For many people, Pablo Picasso (1881-1973) was undoubtedly the most important artist of the 20th century. Born in Málaga, Spain, Picasso revealed his genius at a very early age and was quick to make contact with the most advanced art circles of his time, first in Barcelona and later in Paris. In the modernist quest for novelty, Picasso turned to pre-modern history and ‘primitive’ art for inspiration. We owe him and his colleague Georges Braque the invention of Cubism, not just one amongst many avant-garde movements but the aesthetic that would change the art of painting forever. Once free from traditional values, Picasso produced an outstanding oeuvre, both in terms of variety and quality.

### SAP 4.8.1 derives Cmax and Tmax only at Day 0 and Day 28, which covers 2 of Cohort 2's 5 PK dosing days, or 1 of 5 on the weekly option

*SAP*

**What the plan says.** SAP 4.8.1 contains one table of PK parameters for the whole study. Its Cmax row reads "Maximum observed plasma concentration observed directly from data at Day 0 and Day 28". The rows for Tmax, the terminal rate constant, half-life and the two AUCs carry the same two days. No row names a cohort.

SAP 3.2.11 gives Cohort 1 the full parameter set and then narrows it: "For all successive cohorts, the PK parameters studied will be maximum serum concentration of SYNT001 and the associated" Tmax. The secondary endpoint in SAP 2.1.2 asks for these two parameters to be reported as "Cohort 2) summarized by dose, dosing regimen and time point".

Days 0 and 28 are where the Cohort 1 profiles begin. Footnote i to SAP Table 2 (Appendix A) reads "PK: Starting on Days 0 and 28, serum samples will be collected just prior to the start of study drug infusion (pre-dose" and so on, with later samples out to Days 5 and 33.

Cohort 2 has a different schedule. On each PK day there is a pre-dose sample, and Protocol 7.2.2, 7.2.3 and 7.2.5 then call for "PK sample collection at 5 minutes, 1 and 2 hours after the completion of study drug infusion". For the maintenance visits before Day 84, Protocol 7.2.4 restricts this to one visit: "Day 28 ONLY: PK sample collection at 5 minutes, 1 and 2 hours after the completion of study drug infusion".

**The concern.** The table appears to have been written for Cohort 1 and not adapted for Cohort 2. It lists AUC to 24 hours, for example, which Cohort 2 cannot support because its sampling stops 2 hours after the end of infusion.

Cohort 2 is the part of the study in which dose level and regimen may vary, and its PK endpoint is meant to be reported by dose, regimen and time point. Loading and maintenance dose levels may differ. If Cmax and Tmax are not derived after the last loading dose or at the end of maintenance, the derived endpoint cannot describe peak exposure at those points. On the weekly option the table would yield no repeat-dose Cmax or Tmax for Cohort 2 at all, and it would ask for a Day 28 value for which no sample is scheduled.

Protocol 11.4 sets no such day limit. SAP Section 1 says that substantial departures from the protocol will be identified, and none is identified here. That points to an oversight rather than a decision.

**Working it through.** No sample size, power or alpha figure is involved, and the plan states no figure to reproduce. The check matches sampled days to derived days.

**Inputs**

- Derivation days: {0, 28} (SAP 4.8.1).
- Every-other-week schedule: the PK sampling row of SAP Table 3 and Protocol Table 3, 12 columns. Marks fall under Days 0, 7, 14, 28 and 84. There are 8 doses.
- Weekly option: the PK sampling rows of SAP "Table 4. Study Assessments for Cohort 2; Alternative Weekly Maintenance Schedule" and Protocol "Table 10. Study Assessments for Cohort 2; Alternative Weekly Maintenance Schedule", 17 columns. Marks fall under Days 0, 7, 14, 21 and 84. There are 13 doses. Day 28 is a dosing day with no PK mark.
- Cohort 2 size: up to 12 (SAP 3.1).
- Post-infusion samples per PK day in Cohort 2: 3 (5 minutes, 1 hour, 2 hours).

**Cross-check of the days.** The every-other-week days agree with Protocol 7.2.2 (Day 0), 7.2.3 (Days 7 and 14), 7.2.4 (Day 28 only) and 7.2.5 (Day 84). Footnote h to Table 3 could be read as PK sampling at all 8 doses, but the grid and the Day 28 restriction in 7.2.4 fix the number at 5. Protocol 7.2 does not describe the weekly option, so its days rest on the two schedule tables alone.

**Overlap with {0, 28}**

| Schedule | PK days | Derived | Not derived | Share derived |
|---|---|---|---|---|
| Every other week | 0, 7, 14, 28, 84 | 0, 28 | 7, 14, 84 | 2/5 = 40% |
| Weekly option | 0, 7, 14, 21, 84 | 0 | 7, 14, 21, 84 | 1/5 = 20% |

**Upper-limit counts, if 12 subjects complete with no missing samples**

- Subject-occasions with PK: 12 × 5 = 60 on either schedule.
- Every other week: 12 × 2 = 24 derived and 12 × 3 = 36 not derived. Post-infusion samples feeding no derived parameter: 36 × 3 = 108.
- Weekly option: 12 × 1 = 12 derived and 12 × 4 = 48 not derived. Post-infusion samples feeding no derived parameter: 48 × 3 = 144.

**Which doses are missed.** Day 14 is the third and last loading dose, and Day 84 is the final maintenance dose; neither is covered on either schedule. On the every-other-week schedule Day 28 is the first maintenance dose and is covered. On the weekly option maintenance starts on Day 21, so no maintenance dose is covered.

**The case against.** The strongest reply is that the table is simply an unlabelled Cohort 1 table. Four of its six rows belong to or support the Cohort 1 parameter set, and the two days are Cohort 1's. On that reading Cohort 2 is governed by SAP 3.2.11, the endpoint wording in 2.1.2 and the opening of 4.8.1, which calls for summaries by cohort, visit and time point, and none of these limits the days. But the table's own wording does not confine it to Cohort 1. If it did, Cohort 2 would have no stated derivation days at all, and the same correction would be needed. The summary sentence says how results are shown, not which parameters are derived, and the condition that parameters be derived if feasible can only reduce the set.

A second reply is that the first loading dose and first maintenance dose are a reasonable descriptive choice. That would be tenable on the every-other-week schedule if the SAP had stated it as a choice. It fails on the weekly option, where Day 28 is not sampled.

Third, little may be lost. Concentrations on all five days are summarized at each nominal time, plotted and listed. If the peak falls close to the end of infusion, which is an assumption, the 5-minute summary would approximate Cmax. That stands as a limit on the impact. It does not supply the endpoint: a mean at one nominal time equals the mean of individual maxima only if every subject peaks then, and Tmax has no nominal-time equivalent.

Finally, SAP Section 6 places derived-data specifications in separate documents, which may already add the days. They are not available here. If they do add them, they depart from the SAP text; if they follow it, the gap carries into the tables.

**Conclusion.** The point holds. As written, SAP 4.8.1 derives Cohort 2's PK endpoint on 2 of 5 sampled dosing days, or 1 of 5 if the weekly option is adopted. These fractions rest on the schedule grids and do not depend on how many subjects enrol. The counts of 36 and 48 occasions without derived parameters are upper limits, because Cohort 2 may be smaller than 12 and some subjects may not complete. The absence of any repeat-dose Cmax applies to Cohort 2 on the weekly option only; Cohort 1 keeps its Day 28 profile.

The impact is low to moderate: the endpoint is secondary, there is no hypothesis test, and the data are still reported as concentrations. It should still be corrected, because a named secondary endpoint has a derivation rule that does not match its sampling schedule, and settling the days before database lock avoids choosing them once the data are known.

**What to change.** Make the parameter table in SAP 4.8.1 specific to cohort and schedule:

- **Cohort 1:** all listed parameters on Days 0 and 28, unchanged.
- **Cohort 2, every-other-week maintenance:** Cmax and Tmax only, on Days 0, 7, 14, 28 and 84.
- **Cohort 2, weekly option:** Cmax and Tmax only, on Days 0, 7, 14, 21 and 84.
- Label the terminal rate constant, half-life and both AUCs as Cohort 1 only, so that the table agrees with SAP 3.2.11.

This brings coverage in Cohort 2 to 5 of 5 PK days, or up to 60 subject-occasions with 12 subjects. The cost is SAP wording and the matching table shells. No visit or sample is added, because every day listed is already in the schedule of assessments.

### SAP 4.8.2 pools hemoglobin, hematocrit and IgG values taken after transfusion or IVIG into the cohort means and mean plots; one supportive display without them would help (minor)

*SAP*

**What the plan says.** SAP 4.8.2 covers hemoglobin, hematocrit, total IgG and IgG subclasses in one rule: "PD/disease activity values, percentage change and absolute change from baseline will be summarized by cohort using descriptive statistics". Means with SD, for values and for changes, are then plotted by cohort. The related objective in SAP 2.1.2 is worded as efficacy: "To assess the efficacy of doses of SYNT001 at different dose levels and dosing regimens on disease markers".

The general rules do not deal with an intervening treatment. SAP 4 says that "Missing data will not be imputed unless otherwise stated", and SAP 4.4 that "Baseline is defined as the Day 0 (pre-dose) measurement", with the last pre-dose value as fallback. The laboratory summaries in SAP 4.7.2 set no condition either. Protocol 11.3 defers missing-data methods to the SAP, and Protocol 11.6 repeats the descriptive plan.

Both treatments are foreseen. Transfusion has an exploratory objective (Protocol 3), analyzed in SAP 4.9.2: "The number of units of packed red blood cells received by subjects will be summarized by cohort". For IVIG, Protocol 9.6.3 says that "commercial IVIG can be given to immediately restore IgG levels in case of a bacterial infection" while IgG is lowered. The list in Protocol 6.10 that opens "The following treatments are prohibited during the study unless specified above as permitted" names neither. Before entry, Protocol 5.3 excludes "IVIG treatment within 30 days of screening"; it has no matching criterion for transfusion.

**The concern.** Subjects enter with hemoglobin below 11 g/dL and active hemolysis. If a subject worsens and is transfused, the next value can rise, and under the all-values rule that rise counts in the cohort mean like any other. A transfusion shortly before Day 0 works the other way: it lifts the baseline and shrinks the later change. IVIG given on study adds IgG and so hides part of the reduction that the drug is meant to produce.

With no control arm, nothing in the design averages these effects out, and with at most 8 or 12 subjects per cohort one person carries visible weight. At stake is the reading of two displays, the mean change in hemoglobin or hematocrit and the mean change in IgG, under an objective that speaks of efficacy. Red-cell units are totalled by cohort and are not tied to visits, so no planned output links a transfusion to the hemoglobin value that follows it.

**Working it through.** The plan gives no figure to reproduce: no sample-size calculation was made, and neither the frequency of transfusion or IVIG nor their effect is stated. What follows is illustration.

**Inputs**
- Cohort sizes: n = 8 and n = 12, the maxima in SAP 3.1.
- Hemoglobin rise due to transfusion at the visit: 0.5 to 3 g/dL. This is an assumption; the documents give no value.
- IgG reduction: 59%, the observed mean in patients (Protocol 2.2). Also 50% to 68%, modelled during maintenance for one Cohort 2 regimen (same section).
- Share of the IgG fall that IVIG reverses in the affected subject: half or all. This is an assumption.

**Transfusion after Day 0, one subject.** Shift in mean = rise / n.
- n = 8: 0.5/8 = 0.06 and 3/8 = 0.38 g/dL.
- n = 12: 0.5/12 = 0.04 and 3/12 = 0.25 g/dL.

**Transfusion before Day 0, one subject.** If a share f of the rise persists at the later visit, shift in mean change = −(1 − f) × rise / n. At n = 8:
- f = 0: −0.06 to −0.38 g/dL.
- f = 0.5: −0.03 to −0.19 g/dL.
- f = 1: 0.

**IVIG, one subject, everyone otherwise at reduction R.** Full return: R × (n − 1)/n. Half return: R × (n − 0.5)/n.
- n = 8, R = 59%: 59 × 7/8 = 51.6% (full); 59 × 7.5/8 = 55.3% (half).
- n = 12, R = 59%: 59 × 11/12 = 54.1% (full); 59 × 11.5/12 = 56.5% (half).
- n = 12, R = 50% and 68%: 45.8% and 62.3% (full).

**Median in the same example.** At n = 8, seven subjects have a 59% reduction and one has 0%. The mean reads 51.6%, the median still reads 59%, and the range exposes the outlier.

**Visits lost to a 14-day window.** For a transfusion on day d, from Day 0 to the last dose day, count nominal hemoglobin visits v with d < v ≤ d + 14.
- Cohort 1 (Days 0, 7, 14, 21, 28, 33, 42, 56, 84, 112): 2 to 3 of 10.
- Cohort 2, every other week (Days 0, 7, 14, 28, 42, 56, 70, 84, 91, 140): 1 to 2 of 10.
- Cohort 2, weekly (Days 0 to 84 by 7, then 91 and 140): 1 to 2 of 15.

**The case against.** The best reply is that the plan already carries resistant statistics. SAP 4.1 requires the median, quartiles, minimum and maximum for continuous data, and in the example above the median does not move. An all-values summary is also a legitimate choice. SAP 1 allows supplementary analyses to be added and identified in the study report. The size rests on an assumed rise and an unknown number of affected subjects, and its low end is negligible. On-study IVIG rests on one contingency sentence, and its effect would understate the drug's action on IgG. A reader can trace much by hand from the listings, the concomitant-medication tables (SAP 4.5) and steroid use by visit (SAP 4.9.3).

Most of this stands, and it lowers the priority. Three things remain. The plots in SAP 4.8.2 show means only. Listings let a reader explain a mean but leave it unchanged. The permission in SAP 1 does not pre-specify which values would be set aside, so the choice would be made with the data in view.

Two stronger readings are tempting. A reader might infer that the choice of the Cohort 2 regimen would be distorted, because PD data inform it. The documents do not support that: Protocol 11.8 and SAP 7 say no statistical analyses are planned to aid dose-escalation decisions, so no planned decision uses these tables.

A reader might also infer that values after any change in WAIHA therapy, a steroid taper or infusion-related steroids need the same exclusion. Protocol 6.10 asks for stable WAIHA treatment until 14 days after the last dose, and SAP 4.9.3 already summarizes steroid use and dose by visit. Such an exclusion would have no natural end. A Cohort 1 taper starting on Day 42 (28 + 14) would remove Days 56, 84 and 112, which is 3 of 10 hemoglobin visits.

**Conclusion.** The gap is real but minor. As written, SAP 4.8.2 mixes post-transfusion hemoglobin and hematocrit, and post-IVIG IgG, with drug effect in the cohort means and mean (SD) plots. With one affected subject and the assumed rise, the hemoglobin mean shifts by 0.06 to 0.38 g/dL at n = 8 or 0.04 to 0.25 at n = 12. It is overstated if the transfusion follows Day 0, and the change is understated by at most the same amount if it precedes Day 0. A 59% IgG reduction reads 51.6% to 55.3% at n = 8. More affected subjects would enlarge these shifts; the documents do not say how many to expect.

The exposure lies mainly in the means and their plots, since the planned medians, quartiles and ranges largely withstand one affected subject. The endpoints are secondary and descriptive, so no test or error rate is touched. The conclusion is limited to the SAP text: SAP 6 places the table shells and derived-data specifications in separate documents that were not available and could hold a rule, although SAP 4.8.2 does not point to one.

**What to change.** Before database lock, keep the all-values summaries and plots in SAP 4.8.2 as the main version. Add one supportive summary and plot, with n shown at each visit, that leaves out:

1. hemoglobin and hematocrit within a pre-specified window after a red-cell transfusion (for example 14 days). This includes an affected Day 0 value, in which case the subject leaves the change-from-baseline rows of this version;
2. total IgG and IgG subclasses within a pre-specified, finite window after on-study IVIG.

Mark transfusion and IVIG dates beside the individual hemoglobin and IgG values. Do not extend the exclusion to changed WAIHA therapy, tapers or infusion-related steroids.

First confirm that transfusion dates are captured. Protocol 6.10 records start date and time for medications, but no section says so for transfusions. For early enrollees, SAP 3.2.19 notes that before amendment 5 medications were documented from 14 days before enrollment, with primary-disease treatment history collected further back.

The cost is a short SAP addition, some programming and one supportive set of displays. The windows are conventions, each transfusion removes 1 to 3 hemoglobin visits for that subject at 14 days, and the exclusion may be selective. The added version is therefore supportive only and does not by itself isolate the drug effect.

Victoria Charles received her PhD in art history. She has published extensively on art history and has regularly contributed to Art Information, an international guide to contemporary art. Frequently writing articles for specialised journals and magazines, Victoria Charles recently contributed to a collective work, World History of Art.
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